• Jun 24th 2009, 11:22 AM
lukyleo26
could anyone help me with these questions please i have a few answers myslef but dont know if i am going the right way with this or not. im useless at differentiation please be kind lol !!!

Q1, differentiate the following with respect to X

a, Y=squareroot of(x^3+5)

p.s dnt know how to get square root sign on p.c

b, Y=X^3sin2x

c, Y=e^2x /(x+3)

thankyou for your time hopefully some of you are better at this than me lol im sure you are !!!!!:)
• Jun 24th 2009, 11:32 AM
HallsofIvy
We can't say if you are "going the right way" if you don't show us which way you are going! Show what you are doing, please.
• Jun 24th 2009, 11:38 AM
Random Variable
a) let $\displaystyle u = x^{3} + 5$ and use the chain rule

b) product rule

$\displaystyle \sin(2x) \frac{d}{dx} x^{3} + x^{3} \frac {d}{dx} \sin(2x)$

c) quotient rule

$\displaystyle \frac{(x+3)\frac{d}{dx}e^{2x} - e^{2x}\frac {d}{dx} (x+3)}{(x+3)^2}$
• Jun 24th 2009, 11:39 AM
e^(i*pi)
Quote:

Originally Posted by lukyleo26
could anyone help me with these questions please i have a few answers myslef but dont know if i am going the right way with this or not. im useless at differentiation please be kind lol !!!

Q1, differentiate the following with respect to X

a, Y=squareroot of(x^3+5)

$\displaystyle y = \sqrt{x^3+5} = (x^3+5)^{\frac{1}{2}}$. You can then use the chain rule to solve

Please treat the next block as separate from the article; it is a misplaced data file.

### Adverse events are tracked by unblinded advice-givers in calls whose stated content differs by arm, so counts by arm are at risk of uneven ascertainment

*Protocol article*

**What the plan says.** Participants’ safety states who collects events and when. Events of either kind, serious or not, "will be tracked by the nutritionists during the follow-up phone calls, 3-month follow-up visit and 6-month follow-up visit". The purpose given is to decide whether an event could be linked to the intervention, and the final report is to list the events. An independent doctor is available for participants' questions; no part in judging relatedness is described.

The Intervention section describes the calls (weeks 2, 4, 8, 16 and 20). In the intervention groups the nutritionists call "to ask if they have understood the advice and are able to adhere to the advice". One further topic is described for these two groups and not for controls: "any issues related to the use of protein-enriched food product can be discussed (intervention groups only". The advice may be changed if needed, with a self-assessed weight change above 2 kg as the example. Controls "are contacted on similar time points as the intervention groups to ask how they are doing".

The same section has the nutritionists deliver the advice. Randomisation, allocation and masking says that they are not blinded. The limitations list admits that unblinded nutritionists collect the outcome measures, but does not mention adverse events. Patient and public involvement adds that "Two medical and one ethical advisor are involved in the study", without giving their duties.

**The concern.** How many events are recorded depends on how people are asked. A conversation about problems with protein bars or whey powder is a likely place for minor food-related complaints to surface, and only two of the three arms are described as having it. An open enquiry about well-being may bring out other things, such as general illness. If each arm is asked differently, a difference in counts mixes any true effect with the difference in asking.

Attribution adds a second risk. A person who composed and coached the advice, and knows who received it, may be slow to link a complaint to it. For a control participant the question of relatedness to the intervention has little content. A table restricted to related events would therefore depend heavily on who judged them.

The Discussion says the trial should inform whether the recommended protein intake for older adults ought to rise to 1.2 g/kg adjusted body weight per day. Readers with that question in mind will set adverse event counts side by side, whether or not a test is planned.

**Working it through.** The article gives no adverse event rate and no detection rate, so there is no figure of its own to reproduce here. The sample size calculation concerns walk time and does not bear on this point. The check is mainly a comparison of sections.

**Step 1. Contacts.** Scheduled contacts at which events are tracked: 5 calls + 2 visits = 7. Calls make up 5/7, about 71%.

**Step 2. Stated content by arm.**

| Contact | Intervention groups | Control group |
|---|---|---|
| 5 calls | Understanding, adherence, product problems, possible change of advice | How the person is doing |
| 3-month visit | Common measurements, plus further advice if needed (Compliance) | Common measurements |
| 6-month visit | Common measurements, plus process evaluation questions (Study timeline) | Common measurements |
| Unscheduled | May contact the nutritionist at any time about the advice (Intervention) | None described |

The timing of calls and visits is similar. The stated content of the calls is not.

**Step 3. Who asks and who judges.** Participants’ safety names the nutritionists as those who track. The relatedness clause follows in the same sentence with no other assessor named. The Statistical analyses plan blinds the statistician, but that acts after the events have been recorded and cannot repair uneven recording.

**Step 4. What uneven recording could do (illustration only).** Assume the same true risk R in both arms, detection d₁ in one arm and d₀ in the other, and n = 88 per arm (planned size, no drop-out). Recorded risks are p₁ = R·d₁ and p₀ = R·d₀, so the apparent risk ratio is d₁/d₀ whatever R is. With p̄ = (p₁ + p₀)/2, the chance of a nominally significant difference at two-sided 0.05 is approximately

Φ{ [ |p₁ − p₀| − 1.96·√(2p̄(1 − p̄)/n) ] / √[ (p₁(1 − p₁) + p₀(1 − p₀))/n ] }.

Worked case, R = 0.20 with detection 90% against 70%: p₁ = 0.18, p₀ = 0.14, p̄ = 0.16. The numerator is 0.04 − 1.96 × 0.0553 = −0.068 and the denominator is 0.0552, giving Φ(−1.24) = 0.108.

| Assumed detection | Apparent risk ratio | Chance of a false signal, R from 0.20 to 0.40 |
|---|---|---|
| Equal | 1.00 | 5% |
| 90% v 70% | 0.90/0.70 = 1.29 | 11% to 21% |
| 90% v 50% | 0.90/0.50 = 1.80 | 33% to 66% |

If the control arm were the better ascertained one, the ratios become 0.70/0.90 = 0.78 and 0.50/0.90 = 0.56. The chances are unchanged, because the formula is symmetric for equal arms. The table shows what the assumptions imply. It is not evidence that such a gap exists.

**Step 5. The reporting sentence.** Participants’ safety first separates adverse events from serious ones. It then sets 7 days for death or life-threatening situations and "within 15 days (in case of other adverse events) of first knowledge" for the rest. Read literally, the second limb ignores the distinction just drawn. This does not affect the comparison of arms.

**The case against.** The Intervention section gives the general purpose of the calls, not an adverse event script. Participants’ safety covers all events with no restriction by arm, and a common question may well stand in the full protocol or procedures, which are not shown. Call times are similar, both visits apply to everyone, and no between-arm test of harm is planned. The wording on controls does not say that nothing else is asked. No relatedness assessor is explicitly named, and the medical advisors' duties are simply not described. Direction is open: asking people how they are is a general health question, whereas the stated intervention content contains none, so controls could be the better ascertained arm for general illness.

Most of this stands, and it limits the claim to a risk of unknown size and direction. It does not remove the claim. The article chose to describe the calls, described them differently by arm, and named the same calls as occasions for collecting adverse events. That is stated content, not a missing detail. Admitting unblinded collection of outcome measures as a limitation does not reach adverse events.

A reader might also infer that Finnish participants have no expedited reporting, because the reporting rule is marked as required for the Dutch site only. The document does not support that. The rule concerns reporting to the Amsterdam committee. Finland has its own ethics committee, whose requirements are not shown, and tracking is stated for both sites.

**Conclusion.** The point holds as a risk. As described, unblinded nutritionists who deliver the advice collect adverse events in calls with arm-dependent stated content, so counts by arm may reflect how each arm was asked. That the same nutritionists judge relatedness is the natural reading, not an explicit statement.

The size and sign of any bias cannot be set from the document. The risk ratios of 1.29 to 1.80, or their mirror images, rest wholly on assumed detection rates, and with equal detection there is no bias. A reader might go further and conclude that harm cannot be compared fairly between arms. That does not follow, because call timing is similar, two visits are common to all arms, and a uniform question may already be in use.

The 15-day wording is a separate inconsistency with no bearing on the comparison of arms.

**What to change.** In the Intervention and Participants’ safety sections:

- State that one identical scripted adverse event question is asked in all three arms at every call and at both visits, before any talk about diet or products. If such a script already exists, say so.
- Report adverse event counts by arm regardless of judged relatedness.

Spoiler:
$\displaystyle y' = \frac{3}{2} \cdot \frac{x^2}{\sqrt{x^3+5}}$

Quote:

b, Y=X^3sin2x
Product Rule: $\displaystyle y=f(x)g(x) \: , \: y' = f'(x)g(x) + g'(x)f(x)$

In your case $\displaystyle f(x) = x^3$ and $\displaystyle g(x) = sin(2x)$. Note that you must use the chain rule on sin(2x).

Spoiler:
$\displaystyle u = x^3 \: , \: v = sin(2x)$
$\displaystyle u' = 3x^2 \: , \: v' = 2cos(2x)$

$\displaystyle y' = 2x^3cos(2x) + 3x^2sin(2x)$

Quote:

c, Y=e^2x /(x+3)
Quotient Rule:$\displaystyle y = \frac{u}{v} \: , \: y' = \frac{vu' - uv'}{v^2}$

In your case $\displaystyle u = e^{2x}$ (and don't forget the chain rule) and $\displaystyle v = x+3$

Spoiler:
$\displaystyle u = e^{2x} \: , \: v = x+3$
$\displaystyle u' = 2e^{2x} \: , \: v' = 1$

$\displaystyle y' = \frac{2(x+3)e^{2x} - e^{2x}}{(x+3)^2} = \frac{e^{2x}(2x+5)}{(x+3)^2}$
• Jun 24th 2009, 11:40 AM
lukyleo26